'A dream that never comes true'

Toru Saito was one of thousands of Japanese Americans held in internment camps during World War II

Toru Saito is an American citizen who was born in San Francisco. After the Japanese bombed Pearl Harbour in 1941, and following America's entry into World War II, he and his family were imprisoned in the remote Topaz internment camp in Utah.

Toru was one of over 110,000 Japanese Americans interned without trial during the war on account of their Japanese ancestry.

He says the affects of his internment and the racism he experienced afterwards has meant that for him, the American Dream was never a reality.

"I have a saying, 'You can take the boy out of the camp but you can't take the camp out of the boy', and it's true. My life has been tainted by the concentration camp that I grew up in."

Toru was only four years old when he entered the camp but he remembers the look of fear on his mother's face.

"She speaks no English so she really didn't know what was going on, and I remember her face without words said, 'I'm under a lot of stress, I am fearful... so don't ask me any questions'.

"We were taken by soldiers who had United States Army on their uniform which was confusing to me. Why were we being herded by our own soldiers?"

The Topaz camp was in the middle of the Utah desert, a very different environment for the family to adjust to. The camp had 12 barracks, and provided little protection against the extreme weather of the desert. Medical facilities were primitive.

Japanese-American Internment

Toru Saito outside one of the Topaz camp barracks
  • Over 110,000 Japanese-Americans held in 10 remote camps for up to four years
  • Not convicted or charged with any crime
  • Camps located in Arizona, Colorado, Wyoming, Arkansas, California, Idaho, and Utah
  • President Reagan issued an apology to those interned in 1988

"There was no furniture and it was cold in the winter because the temperature went to 30 degrees below zero and in the summertime it was so hot you couldn't go in the buildings because they were black and there was no shade around," Toru remembers.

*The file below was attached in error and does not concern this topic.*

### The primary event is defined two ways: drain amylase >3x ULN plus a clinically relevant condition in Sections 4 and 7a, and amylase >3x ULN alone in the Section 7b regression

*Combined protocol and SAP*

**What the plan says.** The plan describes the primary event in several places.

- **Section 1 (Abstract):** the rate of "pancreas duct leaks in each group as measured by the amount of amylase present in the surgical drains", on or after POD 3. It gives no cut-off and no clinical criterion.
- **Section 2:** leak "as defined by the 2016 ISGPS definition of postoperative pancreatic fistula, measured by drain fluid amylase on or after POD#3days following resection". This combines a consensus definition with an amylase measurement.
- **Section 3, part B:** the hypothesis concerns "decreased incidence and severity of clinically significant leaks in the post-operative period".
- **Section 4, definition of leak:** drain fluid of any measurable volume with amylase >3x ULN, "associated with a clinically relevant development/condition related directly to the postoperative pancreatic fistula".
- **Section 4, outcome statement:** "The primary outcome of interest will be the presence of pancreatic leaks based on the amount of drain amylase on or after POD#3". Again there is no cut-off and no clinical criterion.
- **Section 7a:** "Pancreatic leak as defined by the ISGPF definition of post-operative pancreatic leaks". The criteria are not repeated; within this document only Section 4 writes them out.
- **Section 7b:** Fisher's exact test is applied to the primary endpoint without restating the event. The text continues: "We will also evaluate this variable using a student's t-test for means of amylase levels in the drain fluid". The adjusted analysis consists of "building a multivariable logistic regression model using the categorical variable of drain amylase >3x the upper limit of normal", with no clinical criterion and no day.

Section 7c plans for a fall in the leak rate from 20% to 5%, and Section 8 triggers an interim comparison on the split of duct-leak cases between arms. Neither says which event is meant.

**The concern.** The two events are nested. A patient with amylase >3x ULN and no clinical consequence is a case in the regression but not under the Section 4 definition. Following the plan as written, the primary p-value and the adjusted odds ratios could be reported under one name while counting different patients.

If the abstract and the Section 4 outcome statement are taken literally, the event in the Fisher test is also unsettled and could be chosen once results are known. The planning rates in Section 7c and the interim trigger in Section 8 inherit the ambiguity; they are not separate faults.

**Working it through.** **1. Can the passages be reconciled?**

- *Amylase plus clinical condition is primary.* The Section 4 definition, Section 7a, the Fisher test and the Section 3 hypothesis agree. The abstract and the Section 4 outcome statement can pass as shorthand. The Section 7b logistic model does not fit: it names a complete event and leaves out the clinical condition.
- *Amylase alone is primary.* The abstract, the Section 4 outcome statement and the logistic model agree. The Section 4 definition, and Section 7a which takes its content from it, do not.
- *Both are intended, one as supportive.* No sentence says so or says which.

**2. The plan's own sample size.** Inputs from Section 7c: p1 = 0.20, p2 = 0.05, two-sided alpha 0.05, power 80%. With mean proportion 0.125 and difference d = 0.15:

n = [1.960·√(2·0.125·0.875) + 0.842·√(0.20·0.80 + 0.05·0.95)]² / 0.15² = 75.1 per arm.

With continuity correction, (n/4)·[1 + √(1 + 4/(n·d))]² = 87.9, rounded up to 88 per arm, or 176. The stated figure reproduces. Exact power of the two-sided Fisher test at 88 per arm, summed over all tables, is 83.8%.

"There was barbed wire fencing all around and there were guard towers and all the guards were white… They weren't friendly to us and it was my first introduction to white Americans and that was a negative thing. They had guns with bayonets at the end and they were pretty scary."

Toru's family were interned for three years. "We were kept in the dark - we didn't know when we were going to be released. We missed home."

When it became clear the US was winning the war the Japanese prisoners at Topaz were told they could leave, and slowly they began to evacuate the camp.

The government gave each of them $25 and a bus ride to the railway station. Many internees had lost their homes, jobs and possessions. Toru says they had to rebuild their lives.

"Towards the end of our imprisonment in the camp… the government was pushing us to leave but we had no place to go because we had lost our homes.

"We had letters from our neighbours saying 'We don't want any Japs back on our street'."

Without a country

He has had a recurring nightmare since that time.

"I had this dream that the news came to our block that the soldiers are hanging people… They had built gallows in Block 1 and they were hanging all the Japanese and we were next because they were in Block 3.

"All my life I've had this dream… It was so powerful and frightening to me as a kid."

All these years later, former internees react in different ways to their imprisonment in the camps. Some have never spoken of it. Others have forgiven, if not forgotten. Toru remains very angry.

"When I went to school in the camps we learned the pledge of allegiance and at the end of the pledge it says 'with liberty and justice for all'.

"But as an adult I learned that our rights and our freedom didn't mean anything, our constitution didn't apply to us.

"We didn't get the dream - we got the back end of the dream. We got a lot of discrimination, a lot of hatred. A lot of my friends say in private that they are still very bitter about what this country did to them."

Toru says that when Americans talk today about achieving happiness and success and the Dream - the idea that all men are equal - he remains disenchanted.

"I think the American Dream is just that, it's a dream that for most of us never comes true. I worked in three county jails as a counsellor and in my six years of working in a jail, I never once had a Japanese prisoner, never once.

"We obey the laws, we are good citizens. We work hard on the job, we're good neighbours… and what do we get for it? We're thrown in camps. Our rights are violated.

"To this day we're referred to as Japanese Americans - Americans second, Japanese first. I've been told many times, 'You Japs should go back to Japan.' I'm 73 years old, I've never been there. This is my country but I feel like a man without a country."

Toru Saito was interviewed for the BBC Two series - The American Dream - which was first broadcast in the UK.

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